Toxins in the home you would never suspect.

I was having a coffee in a popular restaurant with LOTS of windows. Rather than cleaning all of the other windows, the employee decided to clean the one right next to me.  My immediate reaction was a sneeze, quickly followed by itchy eyes.  This made me think of the seemingly harmless items which are toxins in the home and may make us unwell.

Gas cookers and heaters produce large amounts of carbon monoxide which can be lethal. They also emit other harmful gases such as carbon dioxide, nitric oxide and sulphur dioxide.  Gas heaters which are not properly vented to the outside also release gases so should never be used in a closed room.

Another common source of carbon-monoxide fumes are those escaping from chimney when wood or coal is burned in a fire place.  Many chimneys are badly designed or leak gases which allow toxins in the home.

Microwave ovens pose a risk of radiation if doors are ill-fitting.  Fridges and air-conditioners release CFC’s from the coolant system.

Other Hiding Toxins

  1. Foam filling in chairs, cushions, pillows, mattresses can contain polyurethane, which is a serious fire hazard.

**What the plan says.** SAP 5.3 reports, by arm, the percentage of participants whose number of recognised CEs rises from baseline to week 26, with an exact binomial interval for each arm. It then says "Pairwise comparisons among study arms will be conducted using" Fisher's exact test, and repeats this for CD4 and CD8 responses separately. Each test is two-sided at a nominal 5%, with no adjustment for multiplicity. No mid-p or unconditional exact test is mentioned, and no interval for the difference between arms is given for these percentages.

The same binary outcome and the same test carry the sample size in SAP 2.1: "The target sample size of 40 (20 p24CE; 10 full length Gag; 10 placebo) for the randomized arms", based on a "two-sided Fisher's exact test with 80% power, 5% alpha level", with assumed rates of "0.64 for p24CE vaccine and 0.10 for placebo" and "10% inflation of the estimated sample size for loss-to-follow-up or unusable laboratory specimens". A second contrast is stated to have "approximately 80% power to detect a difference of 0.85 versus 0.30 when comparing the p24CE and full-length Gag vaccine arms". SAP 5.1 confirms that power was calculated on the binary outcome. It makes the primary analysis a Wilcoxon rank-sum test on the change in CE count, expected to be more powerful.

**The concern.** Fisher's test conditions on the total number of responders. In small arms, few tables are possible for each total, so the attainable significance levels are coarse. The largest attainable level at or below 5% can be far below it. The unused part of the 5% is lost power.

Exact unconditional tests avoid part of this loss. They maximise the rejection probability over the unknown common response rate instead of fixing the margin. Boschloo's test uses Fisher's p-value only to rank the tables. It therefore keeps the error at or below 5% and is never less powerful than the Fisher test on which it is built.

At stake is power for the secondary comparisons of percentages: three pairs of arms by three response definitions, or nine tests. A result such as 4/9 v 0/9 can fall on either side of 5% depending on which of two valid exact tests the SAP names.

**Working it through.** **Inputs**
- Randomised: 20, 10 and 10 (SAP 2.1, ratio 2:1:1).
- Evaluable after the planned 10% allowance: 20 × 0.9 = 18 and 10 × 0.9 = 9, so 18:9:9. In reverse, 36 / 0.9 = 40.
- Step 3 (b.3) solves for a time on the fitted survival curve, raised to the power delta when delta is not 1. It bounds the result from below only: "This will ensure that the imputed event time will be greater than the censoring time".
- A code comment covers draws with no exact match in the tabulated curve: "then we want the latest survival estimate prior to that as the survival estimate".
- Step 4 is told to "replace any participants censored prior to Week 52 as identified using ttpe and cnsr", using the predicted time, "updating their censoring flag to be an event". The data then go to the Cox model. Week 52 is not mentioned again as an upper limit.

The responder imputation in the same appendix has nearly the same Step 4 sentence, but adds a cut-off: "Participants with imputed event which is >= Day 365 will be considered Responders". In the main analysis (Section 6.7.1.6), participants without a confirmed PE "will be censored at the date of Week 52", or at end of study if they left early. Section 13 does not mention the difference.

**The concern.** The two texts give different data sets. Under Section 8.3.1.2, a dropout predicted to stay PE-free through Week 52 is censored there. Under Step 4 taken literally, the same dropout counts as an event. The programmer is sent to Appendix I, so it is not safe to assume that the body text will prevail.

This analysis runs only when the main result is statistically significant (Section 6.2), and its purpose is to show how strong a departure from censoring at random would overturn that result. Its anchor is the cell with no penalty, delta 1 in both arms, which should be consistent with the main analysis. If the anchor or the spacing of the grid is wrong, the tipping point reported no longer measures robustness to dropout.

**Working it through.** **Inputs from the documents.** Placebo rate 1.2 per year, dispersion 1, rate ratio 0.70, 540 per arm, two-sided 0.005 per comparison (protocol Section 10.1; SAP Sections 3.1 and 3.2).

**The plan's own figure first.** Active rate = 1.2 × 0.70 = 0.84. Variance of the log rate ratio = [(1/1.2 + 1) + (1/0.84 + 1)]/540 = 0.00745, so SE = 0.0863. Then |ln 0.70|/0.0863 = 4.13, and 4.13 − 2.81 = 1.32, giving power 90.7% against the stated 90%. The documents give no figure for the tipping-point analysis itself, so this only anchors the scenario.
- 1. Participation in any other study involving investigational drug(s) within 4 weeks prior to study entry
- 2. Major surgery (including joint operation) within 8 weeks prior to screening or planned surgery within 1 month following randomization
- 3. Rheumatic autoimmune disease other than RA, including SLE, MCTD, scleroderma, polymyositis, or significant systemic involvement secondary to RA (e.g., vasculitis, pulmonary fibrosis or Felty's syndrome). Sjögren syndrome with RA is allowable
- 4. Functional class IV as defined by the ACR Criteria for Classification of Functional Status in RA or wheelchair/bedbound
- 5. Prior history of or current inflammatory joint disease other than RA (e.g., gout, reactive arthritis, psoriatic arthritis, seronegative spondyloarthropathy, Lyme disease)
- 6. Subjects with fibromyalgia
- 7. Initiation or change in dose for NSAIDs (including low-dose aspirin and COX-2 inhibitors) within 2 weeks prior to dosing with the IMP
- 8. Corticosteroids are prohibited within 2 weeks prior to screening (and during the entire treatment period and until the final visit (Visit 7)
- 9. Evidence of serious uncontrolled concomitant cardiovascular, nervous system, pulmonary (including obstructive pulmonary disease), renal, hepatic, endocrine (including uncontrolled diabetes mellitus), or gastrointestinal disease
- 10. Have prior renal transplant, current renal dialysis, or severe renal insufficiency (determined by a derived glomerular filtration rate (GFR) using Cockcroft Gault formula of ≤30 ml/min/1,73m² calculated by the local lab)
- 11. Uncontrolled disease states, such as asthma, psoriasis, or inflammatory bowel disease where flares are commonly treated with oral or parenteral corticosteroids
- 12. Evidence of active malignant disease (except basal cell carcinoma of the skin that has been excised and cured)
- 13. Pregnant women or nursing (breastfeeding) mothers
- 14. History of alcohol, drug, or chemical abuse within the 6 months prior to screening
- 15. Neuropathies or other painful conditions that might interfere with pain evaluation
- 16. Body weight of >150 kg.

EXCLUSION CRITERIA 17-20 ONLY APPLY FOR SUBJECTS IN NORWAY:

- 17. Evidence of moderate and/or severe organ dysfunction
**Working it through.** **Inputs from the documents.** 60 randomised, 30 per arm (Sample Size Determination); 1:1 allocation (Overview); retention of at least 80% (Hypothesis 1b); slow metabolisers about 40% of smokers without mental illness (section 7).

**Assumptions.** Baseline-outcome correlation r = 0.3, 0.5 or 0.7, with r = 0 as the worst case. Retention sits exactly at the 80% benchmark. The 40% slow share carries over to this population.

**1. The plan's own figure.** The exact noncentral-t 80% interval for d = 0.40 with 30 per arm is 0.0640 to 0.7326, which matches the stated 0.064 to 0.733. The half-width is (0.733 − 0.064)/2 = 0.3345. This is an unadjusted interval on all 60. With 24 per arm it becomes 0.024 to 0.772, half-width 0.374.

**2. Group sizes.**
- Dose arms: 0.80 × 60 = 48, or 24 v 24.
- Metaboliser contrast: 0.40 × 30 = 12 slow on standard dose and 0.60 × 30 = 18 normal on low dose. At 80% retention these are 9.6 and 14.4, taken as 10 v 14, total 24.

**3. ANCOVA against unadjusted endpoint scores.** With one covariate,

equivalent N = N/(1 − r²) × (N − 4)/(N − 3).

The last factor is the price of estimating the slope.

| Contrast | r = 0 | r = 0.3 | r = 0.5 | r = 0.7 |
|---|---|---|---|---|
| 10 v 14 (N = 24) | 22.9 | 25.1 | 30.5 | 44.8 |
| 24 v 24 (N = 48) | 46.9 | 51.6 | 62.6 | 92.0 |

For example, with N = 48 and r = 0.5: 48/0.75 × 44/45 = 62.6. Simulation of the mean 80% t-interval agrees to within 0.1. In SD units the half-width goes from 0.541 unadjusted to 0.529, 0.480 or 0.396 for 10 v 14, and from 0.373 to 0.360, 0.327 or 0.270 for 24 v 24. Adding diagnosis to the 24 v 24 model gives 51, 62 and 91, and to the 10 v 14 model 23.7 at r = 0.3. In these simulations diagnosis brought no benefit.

2. Adhesives used in furniture assembly produce formaldehyde and toxic vapours.  
  3. Plaster and cement may emit formaldehyde and paints, varnishes, stains and wallpapers may emit toxic vapours especially while drying. They also contain fungicides and insecticides.
  4. Metal paint can give off toxic fumes and leaking metal from lead pipes can affect water.
  5. Roof timbers may emit resin vapours and insulation can produce formaldehyde mineral fibres. 

Many homes are also full of toxic cleaning products, beauty products and even candles containing synthetic fragrance.  Aerosols emit CFC’s as well. 

Toxins such as formaldehyde, ammonia, acetone lead to health problems such as headaches, drowsiness, irritation to nose and throat, breathing difficulties and nausea. Long term exposure may lead to chronic disease. 

What to do about toxins in the home

If people are concerned about indoor pollution, they can now purchase a carbon monoxide detector.  This is now a requirement for Airbnb properties to have a ‘Family’ badge.  Airbnb is actually providing detectors for those properties as they deem it a safety requirement.

Ideally, replacing synthetic with natural fibres for soft furnishings, using solid wood, rattan, bamboo for furniture. Replacing toxic household items with natural options.  Utilising toxic free paint and finishes.  

Using plants in the home is another way to help with indoor pollution and pure essential oils are a great way to eliminate toxic cleaning products and beauty products.

The other option is to have the space assessed by a Holistic Interior Stylist, who will guide the above process. This is far more commonplace in the UK and the States and just emerging in Australia. 

For more information or to book an assessment for toxins in the home, contact me here.